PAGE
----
This would be funny...
...if Linux wasn't probably already running in some chip in your car somewhere.
Whats the one thing I want my car to do when I plug it in?
and whats the one thing that Microsofts involvement means it wont do?
I get home after a morning out plug it in I want it to charge so its ready for the evening whe I need it next. Microsoft thinks I don't want my car until tomorrow so stops it from charging, until overnight when the leccy is cheap.
Result = flat car + expensive tow home + waste of time.
Thanks Microsoft for getting invloved.
These all electric-powered vehicles are great for the environment!
</sarcasm>. Unfortunately, the electricity itself doesn't magically appear: It comes from coal plants, nuclear power plants, etc...
no word yet on how much a major service will cost (including replacing the batteries). That should shock people more than finding some scrote unplugged the charging lead on you.
not buying Ford or Microsoft. The End.
My father was a Ford man for many years, until he bought an Escort. That did it - no more, ever again.
All electric cars in countries...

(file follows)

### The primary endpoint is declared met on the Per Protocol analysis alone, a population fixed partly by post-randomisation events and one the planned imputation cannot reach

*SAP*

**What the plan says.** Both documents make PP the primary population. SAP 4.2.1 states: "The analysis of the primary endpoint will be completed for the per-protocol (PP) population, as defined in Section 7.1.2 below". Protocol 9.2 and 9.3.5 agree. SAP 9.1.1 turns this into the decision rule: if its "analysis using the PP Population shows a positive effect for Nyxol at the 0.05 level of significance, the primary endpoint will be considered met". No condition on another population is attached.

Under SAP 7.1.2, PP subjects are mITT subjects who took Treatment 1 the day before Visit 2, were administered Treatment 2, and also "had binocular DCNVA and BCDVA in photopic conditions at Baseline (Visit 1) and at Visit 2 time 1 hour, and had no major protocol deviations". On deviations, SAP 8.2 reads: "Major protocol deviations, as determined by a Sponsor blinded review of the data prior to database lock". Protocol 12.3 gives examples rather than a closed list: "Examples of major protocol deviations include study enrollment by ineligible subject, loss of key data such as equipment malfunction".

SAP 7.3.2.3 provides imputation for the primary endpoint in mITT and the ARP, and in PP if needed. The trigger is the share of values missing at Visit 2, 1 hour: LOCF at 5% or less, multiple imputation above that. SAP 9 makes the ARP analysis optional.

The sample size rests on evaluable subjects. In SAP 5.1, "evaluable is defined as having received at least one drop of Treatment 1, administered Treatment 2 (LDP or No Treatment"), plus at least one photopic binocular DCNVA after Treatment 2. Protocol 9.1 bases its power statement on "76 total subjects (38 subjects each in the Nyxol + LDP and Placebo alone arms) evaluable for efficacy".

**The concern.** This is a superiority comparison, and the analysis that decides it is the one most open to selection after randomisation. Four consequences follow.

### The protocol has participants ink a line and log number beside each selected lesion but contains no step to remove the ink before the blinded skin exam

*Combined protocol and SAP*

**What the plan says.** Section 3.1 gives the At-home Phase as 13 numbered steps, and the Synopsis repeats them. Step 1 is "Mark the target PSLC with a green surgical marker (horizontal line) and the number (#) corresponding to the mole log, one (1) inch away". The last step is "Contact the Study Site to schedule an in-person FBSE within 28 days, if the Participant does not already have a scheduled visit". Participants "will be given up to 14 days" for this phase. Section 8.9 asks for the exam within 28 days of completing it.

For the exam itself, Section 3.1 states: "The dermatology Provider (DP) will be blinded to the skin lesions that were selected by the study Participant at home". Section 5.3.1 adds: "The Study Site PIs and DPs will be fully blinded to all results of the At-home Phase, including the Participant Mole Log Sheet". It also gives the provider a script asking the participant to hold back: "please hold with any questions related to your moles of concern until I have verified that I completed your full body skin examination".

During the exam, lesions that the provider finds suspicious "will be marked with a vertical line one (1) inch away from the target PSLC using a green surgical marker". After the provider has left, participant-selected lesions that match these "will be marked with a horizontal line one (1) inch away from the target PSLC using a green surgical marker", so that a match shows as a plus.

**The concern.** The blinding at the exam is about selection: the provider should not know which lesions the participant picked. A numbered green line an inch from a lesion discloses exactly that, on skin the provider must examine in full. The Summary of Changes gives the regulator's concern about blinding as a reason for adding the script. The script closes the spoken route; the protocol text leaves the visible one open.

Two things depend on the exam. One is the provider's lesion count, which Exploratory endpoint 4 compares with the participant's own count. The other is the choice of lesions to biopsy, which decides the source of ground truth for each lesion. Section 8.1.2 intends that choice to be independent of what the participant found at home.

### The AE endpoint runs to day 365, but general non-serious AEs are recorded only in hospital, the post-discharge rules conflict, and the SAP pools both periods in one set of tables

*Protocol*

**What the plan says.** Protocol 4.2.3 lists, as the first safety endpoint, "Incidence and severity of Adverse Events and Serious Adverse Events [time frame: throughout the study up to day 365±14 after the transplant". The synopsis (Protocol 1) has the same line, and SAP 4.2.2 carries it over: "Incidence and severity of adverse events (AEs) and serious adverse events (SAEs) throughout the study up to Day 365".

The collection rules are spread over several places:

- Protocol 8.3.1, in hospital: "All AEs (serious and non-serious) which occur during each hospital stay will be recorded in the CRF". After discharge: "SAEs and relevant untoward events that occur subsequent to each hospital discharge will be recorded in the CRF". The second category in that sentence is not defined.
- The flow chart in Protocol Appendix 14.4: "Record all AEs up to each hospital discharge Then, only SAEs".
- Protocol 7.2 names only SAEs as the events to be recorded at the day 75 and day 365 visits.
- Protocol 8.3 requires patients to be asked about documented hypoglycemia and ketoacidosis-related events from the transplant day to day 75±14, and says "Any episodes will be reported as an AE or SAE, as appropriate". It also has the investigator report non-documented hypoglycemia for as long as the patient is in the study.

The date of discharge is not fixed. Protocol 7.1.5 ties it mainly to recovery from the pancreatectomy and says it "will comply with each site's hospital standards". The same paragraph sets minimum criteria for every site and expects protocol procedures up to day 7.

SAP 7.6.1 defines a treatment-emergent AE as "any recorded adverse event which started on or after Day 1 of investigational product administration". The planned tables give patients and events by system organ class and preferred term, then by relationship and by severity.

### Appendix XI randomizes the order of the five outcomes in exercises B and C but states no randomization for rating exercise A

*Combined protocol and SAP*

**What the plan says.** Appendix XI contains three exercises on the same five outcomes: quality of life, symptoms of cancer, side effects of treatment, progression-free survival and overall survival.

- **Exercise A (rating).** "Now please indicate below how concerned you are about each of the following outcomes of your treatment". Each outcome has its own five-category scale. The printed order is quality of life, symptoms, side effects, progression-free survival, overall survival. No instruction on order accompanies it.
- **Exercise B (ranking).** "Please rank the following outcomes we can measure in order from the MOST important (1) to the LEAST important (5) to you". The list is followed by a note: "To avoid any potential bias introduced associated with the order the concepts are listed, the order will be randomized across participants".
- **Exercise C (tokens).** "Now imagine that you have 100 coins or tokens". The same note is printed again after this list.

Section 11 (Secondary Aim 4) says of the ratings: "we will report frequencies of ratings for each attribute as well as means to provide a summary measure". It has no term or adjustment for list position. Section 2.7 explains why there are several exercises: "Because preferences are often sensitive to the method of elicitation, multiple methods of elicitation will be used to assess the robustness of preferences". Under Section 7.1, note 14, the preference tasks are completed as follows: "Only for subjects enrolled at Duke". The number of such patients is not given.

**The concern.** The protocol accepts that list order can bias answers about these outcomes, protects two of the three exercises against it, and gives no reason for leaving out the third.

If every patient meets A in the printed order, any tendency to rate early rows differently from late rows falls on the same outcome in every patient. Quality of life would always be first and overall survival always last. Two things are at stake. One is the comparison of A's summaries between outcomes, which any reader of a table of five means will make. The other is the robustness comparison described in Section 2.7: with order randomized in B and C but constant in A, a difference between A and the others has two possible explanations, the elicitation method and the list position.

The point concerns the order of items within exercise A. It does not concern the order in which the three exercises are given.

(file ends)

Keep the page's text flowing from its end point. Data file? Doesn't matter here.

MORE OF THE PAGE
...where +60% of electricity is generated by coal and gas.
there is a lot of hate for electric vehicles on here
but I for one will reserve judgement until I have had the chance to test drive one.
The focus 1.6 Diesel is one of the most economical cars in it's class, so a comparison between the two would be interesting.
No word on price yet, so who is to say that it will be expensive?
Likely in the first year of sale it may be, but I can see these things becoming much cheaper in the not too distant future.
and as for Microsoft doing the software, they have done a pretty good job with windows 7, and as with anything security holes are going to be found, as we tell our clients, the only sure fire way of being completely unhackable is not to connect to the web.
there that's my tuppence worth :)
All the naysayers and their mislead opinions..
I for one am really happy that at least some movement is being made in Electric car tech.
Without the current car manufacturers getting on board, there'll be no options to deal with the dwindling oil supplies, rocketing costs and associated political turmoil until it's much too late..(read expensive)
The fact that centrally generated power is MUCH more efficient than millions of independent ( and often badly maintained ) Internal combustion engines. ( something along the lines of 80% of a car's engine is used... to move the parts of the engine )